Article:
From Congressional leaders who sit on their hands in silence while Americans bleed, to local leaders who fail to provide treatment or to address the socio-economic root causes of violence while giving us empty words and asking for our vote, all have a role to play on this issue. Too many of our leaders are far too irresponsible with their words. The wrong words? Sure, that obviously happens—that plays out everyday on Twitter. But also the empty words of caring and change and how this time things will be different. Then they are not. They may not directly incite violence, but their words attempt to shift the conversation away from responsible gun reform to talk of video games, rap music or a lack of prayer in schools. Empty words—no real action.

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Yes, too many Republicans are beholden to the NRA instead of prioritizing our safety. Democrats, though slightly longer on policy, fall equally short on action. As a Democrat, it pained me to watch last week’s debates. There was more time spent on the 1994 Crime Bill, as candidates tried to tear each other down, than about the current threat of gun violence that we all face everyday. Let’s see if the September debates are different now, or whether El Paso will be a distant memory by then. I for one hope our leaders are more careful with their words. That those words start a different conversation that moves all of us forward.

The fact is there are things we can do. People with very real mental health issues need our collective help and support. Their friends, family, teachers and co-workers need to take action to help keep them safe for their own benefit as well as everyone else’s. And they need to be kept away from guns—all guns but especially guns that can kill scores of people.

That is why so-called “red flag laws” are such a good idea. In many mass shootings, family members or friends could have noticed warning signs that shooters were at risk of harming themselves or others. Obvious red flags often precede horrific events. Threats, isolation, a scary browser history, the stockpiling of weapons and ammunition coupled with an increase in extremist rhetoric that embraces the potential for violence are just a few.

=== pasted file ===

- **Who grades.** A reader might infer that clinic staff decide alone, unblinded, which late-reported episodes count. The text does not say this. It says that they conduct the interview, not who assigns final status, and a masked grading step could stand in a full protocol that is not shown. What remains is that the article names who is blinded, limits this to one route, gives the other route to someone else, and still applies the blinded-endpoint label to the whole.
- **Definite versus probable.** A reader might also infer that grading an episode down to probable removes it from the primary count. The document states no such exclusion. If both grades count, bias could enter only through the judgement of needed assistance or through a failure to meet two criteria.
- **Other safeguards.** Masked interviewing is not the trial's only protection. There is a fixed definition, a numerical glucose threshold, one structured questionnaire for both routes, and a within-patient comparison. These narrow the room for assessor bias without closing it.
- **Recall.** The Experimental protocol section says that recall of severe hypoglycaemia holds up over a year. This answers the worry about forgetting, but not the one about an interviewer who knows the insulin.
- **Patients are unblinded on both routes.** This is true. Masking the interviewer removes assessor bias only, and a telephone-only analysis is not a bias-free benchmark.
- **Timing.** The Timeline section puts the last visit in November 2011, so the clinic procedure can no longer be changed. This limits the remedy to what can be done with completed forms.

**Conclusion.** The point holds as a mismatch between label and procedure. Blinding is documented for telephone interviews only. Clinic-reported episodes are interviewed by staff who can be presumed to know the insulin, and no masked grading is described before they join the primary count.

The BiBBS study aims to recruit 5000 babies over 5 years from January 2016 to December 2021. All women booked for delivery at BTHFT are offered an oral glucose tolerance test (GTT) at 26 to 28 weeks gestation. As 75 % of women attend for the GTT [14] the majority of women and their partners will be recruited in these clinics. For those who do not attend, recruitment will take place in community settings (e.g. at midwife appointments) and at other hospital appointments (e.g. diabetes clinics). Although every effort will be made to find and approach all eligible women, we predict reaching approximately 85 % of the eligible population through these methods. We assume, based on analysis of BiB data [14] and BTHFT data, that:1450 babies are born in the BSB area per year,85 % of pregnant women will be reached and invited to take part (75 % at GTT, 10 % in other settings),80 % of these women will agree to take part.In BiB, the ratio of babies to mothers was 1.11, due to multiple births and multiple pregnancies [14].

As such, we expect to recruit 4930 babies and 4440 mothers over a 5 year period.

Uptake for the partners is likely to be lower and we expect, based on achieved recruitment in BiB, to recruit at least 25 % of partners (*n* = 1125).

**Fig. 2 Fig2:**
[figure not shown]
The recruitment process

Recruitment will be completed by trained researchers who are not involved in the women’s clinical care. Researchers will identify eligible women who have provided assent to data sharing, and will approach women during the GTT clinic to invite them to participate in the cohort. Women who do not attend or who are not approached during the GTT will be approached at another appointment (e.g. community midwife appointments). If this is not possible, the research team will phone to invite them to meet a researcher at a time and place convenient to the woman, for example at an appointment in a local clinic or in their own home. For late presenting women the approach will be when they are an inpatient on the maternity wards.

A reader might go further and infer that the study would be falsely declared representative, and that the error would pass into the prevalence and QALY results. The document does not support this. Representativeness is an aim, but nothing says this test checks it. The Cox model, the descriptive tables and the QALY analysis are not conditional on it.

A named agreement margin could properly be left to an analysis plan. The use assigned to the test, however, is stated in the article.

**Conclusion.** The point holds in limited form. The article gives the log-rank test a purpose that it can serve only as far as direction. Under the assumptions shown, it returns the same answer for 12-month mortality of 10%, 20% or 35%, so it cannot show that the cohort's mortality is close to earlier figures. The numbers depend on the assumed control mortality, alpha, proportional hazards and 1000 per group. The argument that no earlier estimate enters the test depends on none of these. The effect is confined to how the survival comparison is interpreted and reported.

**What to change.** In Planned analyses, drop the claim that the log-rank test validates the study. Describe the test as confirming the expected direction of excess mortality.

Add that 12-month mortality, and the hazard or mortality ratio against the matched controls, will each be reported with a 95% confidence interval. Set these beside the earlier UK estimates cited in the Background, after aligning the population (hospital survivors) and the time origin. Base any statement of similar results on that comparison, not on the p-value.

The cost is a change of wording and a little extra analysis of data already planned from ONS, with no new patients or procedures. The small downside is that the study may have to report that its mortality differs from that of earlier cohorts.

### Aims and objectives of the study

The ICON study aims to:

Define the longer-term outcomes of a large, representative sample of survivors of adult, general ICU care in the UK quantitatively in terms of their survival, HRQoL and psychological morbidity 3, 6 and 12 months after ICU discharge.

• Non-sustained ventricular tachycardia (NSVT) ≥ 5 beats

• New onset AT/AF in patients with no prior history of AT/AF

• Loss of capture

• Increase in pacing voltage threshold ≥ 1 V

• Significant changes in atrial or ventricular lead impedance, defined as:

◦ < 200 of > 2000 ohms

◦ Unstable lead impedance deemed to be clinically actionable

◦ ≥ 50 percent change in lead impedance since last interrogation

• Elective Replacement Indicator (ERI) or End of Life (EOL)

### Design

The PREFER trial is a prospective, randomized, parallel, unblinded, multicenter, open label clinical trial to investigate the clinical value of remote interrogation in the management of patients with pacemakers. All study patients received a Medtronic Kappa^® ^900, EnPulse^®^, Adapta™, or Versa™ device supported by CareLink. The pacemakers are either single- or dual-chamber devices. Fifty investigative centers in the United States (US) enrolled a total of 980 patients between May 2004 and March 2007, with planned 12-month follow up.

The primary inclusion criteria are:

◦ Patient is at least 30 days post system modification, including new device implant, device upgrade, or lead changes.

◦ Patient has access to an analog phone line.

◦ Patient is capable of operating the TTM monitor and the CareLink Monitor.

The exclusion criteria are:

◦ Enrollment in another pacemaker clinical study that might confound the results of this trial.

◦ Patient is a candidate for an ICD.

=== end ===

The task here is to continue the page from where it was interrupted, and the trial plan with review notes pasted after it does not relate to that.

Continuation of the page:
As a Democrat, it pained me to watch last week’s debates. There was more time spent on the 1994 Crime Bill, as candidates tried to tear each other down, than about the current threat of gun violence that we all face everyday.

In response, 17 states (and Washington, D.C.) have passed laws allowing for Extreme Risk Protection Orders, which empower families, household members, law enforcement officers and sometimes other authorities to petition to temporarily remove a person’s access to firearms before they commit violence—similar to a temporary restraining order. In Pennsylvania, a similar bill failed to make it out of committee in the House last year; legislation is again pending in both the Senate and the House, supported by legislators on both sides of the aisle. Meanwhile, a bipartisan bill—sponsored by Republican Sen. Linsday Graham and Democrat Sen. Richard Blumenthal—making its way through the Senate would pay states to enact red flag laws.

This is not just because it might prevent homicides of the kind that plague Philadelphia, or the mass shootings that happen too frequently: As supporters of the bill pointed out to WHYY in the spring, almost two-thirds of Pennsylvania’s 1,636 gun deaths last year were suicides.  

Let’s have a real effort around mental health in this country. Let’s pass common sense red flag laws to empower families. Let’s pass obvious gun reforms to make us safer, like universal background checks for every gun sale, an assault weapons ban and laws that prevent the sale of extended high capacity magazines. An overwhelming number of Americans support those efforts. Our leaders should, too.

And let’s be more careful with our words. All of us.

Because today, it’s not sticks and stones that will break your bones; it’s an American citizen armed with an assault weapon (extended clip sold separately) and inspired by dangerous words that will hurt you.

Rich Negrin is a gun violence survivor, former Philly City Manager & Deputy Mayor, and a former prosecutor and candidate for District Attorney. He is a former Board Member of CeasefirePA and an advocate for common sense gun reform.You can follow him on twitter @RichNegrin.

Photo via Flickr